Bollywood has rediscovered the KISS (Keep It Short and Simple) rule, at least where film titles are concerned. Having had its fill of long names — Bollywood’s now high on short words, and most of them straight off the English vocabulary rack. (via ‘English titles chalta hai!’ – The Times of India).
Bollywood, Tollywood, Kollywood
This is an interesting (though superficial) article on how Hindi film industry, out of Mumbai, uses English. As far back as my memory goes, Hindi film industry (out of Mumbai) used English in all their print material. Whether it was Mother India or Mera Naam Joker, all text was in English. If the film was based on an Indian-English novel like RK Narayan’s Guide or a Bengali classic like Devdas, the language was English.
Hindi film posters always used English. In the age of LP records, LP sleeves of Hindi film music were in English. Later cassette covers were also in English – and now CDs, DVDs also come in English jackets. Even though a vast majority of the Hindi-film audience had no knowledge of English, Hindi film industry persisted with English.
Interesting! Just why did Hindi cinema end up using English so extensively! I could think of three reasons.
The law of the land
Was it because the Censor Board certification happened in English? The Censor Board bench for South India is different – and standards and norms followed by them are different. Did the South India Censor Board accept South Indian languages – which may have allowed South Indian film industry to use local languages.
Censor legislation was introduced in India at a time (1918) when her British rulers were determined that cinema should serve, unflinchingly, their colonial interests. There was no indigenous film industry at that time and the canons of censorship targeted films imported from the west, especially the US. The British wanted these films to create a rosy picture about the west and the western people’s intentions in the colonies. The Regional Censor Boards, were constituted in 1920 and each one technically autonomous … (from From Coercion to Power Relations: Film Censorship in Post-Colonial India by Someswar Bhowmik).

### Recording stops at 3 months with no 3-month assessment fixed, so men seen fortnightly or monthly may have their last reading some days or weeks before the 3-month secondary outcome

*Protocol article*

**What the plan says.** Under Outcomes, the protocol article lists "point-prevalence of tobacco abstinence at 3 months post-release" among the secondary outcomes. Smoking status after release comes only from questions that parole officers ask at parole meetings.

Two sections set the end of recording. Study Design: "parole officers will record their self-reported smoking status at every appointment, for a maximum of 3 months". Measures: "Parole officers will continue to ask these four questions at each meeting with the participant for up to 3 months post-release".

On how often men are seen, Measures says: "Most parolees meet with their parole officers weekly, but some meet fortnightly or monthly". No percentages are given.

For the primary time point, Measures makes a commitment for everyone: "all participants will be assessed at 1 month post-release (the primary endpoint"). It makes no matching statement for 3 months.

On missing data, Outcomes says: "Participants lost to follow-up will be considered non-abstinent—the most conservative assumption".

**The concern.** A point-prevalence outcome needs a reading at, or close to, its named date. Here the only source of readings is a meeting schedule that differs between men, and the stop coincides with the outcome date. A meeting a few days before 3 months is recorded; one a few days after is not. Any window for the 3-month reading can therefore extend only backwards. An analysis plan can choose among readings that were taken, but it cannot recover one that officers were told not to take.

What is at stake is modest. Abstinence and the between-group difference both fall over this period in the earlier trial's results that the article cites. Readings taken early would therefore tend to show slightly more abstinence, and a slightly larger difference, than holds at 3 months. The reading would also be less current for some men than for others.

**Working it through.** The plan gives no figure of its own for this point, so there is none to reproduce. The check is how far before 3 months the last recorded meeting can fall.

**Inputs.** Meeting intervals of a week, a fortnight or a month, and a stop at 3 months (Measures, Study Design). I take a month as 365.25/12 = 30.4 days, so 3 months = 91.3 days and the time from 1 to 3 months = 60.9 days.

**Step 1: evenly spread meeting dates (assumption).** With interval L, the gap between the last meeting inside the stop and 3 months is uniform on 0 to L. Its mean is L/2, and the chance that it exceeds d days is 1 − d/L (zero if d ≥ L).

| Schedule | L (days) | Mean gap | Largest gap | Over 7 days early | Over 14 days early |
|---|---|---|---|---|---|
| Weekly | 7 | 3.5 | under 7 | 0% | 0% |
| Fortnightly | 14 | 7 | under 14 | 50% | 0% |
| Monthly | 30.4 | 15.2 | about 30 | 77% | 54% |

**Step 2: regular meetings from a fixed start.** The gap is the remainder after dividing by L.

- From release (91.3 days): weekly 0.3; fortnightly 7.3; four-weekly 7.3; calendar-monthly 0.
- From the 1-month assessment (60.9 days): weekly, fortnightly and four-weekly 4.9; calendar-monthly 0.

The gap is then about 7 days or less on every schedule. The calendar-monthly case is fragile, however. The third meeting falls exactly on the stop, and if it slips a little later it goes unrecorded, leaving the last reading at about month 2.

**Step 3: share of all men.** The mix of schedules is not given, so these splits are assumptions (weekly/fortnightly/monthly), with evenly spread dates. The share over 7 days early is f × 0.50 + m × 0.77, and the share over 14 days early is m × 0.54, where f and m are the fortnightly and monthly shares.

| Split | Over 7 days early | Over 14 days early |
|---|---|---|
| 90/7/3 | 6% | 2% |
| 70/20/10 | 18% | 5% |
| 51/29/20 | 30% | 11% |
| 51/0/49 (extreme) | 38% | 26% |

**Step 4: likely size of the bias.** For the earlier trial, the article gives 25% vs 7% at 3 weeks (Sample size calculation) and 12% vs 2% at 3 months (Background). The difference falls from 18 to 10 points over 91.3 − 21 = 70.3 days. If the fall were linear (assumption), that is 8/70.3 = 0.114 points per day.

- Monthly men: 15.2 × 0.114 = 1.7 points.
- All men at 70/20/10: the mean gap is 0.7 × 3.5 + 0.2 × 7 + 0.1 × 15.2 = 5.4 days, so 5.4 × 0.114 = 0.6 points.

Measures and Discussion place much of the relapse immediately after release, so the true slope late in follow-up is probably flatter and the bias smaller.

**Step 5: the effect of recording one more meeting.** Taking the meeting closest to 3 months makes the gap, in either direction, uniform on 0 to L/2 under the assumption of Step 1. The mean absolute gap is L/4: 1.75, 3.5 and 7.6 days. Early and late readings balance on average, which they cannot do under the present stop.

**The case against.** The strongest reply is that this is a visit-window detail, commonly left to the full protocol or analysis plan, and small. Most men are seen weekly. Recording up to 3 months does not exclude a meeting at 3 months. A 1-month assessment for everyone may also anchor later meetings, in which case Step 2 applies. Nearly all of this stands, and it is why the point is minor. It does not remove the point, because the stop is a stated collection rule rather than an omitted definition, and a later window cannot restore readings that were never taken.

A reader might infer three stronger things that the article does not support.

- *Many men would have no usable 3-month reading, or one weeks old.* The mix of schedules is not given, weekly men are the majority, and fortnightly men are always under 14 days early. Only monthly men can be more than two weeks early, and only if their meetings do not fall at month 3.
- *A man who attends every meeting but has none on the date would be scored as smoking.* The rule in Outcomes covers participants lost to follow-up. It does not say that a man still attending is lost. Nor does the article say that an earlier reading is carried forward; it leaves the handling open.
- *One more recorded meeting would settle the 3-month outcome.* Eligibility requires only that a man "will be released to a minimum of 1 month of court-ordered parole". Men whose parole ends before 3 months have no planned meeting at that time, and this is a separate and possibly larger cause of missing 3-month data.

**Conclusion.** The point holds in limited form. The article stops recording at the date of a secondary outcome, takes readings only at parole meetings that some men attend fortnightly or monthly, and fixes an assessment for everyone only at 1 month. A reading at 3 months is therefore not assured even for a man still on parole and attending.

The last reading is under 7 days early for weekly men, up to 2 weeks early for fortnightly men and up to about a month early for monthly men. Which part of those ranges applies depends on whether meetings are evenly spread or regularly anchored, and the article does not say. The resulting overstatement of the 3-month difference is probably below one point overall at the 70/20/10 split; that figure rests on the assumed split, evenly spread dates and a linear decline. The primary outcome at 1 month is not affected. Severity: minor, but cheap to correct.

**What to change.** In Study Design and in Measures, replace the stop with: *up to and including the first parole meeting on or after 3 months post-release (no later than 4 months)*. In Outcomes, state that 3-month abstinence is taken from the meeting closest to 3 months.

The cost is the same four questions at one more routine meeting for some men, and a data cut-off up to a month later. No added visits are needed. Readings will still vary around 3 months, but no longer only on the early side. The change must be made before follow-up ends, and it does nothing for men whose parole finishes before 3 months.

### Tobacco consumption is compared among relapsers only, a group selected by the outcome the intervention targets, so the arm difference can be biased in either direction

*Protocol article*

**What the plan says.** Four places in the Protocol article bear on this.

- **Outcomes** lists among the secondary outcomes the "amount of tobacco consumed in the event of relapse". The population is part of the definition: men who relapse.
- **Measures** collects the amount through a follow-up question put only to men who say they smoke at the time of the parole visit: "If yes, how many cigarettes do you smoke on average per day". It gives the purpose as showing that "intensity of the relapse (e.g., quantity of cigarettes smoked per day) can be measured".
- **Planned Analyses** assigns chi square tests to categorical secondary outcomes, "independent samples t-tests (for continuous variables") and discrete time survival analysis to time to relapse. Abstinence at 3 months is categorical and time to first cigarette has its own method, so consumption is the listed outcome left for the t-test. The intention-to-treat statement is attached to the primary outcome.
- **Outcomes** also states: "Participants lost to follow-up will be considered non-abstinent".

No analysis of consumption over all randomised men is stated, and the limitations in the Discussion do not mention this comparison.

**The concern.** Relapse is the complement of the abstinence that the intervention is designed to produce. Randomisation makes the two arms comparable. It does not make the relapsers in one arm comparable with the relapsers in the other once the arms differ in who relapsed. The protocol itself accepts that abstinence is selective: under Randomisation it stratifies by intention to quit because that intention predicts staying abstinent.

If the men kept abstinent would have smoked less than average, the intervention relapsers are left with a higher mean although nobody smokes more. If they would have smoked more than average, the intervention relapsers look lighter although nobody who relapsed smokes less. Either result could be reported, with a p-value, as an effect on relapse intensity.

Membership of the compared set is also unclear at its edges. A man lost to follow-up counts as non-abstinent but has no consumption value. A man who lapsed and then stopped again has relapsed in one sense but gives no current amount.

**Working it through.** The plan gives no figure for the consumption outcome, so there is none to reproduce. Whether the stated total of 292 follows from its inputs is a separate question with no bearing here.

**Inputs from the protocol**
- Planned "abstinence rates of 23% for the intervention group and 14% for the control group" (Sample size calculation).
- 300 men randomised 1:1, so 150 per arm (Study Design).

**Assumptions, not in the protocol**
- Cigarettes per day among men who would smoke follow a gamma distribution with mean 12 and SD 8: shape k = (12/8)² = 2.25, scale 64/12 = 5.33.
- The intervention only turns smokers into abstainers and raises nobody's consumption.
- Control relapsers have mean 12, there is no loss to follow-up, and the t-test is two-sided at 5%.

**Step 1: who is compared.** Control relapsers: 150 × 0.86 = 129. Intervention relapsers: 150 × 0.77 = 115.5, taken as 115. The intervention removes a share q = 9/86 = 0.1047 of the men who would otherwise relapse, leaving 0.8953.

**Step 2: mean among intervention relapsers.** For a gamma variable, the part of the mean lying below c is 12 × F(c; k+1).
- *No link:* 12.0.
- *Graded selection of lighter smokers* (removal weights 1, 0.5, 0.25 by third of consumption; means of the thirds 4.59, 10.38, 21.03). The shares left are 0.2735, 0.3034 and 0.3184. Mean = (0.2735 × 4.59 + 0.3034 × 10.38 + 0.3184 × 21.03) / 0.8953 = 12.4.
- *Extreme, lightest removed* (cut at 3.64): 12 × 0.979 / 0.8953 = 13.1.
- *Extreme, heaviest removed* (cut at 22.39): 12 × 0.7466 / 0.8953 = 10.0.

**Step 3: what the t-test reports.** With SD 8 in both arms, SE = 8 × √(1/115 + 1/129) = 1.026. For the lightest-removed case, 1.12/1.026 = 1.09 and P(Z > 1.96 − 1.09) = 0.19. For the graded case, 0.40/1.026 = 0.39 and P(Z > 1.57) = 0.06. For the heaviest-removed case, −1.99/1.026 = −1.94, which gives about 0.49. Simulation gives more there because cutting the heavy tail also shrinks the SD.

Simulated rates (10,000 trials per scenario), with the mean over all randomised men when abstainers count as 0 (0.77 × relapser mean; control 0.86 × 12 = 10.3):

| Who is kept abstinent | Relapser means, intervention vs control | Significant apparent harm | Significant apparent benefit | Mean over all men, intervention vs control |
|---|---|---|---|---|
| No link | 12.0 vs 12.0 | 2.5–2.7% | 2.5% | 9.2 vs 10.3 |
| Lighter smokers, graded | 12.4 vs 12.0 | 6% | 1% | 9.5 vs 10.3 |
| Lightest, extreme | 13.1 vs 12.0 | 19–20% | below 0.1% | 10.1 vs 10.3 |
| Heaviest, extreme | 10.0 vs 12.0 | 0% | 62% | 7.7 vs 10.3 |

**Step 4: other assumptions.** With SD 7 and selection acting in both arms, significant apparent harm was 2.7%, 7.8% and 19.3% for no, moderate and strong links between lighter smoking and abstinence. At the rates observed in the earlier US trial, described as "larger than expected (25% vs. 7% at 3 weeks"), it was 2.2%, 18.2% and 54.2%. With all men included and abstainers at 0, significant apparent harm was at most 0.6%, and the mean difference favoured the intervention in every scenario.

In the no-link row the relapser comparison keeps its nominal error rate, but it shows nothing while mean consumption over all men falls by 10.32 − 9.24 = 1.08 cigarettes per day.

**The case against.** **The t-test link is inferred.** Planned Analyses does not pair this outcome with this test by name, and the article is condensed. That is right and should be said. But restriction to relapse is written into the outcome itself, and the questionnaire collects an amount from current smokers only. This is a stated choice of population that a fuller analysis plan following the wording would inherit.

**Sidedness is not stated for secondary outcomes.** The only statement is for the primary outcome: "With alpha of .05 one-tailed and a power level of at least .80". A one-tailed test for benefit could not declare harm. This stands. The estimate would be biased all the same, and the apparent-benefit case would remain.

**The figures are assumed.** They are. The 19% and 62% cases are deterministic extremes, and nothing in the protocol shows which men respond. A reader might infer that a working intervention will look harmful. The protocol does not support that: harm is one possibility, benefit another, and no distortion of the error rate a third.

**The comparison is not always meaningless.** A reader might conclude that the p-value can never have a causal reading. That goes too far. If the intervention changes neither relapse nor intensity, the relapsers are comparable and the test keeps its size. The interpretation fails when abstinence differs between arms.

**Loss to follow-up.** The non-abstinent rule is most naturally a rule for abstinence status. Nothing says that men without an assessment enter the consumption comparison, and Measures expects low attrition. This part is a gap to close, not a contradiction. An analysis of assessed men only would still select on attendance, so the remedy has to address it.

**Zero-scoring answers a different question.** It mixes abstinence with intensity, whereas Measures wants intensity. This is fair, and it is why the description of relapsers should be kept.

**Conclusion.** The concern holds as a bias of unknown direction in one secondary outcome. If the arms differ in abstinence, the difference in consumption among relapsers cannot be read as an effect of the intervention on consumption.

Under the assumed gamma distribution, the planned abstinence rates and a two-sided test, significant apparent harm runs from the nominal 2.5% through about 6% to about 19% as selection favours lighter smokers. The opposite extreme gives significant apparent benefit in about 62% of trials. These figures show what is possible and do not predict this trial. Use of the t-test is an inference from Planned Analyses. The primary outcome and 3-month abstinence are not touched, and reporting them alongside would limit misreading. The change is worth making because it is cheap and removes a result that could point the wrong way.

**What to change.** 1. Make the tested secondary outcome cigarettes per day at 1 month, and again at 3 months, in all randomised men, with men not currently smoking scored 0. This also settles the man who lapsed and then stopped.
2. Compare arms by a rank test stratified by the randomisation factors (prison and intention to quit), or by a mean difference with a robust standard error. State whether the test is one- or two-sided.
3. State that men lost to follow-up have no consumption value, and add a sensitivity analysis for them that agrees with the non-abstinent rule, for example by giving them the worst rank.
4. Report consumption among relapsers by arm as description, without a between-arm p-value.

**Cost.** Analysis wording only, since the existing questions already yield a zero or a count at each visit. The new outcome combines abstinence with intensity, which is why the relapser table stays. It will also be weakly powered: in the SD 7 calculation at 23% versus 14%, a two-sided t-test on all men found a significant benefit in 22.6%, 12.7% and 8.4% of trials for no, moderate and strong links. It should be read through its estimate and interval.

Ours is not to reason why …
Was it because the scripts had to be typed in English. Remember, no Hindi type writers, till the 1960s and Hindi typists were rare and far in between. Or was it because multinationals controlled the Indian music scene till the late 80s – and the gora bosses did not know Hindi.
Kodambakkam (home of Tamil and for some time Telugu cinema) used Tamil and Telugu mostly on their cassette covers. Tamil and Telugu posters were also in Tamil and Telugu respectively.
That ‘insecure’ feeling
The Mumbai film industry always had a complex about not being ‘good enough’ in comparison to Hollywood. Bollywood (Bombay based film industry), Kollywood (Kodambakkam based Tamil/Telugu industry) and Tollywood (for Telugu film industry) were deprecating names used by the gossip journalists – which stuck.
The Tamil and Telugu film industry had no such insecurities – and were always clear about their audience. The look and feel of the Tamil /Telugu films is also different from Mumbai-Hindi film industry.
Between 1967 upto nearly 1973, Chennai invaded the Hindi turf. Using actors like Jeetendra and Mumtaz, they worked on lower costs films, raunchier choreography of the songs and invited the description of ‘spaghetti’ Bollywood. Curiously, it coincided with the spaghetti wave in Hollywood. The second invasion of Chennai into the Hindi turf happened during the 1980-1990 decade. This time with major stars like Amitabh Bachchan in tow.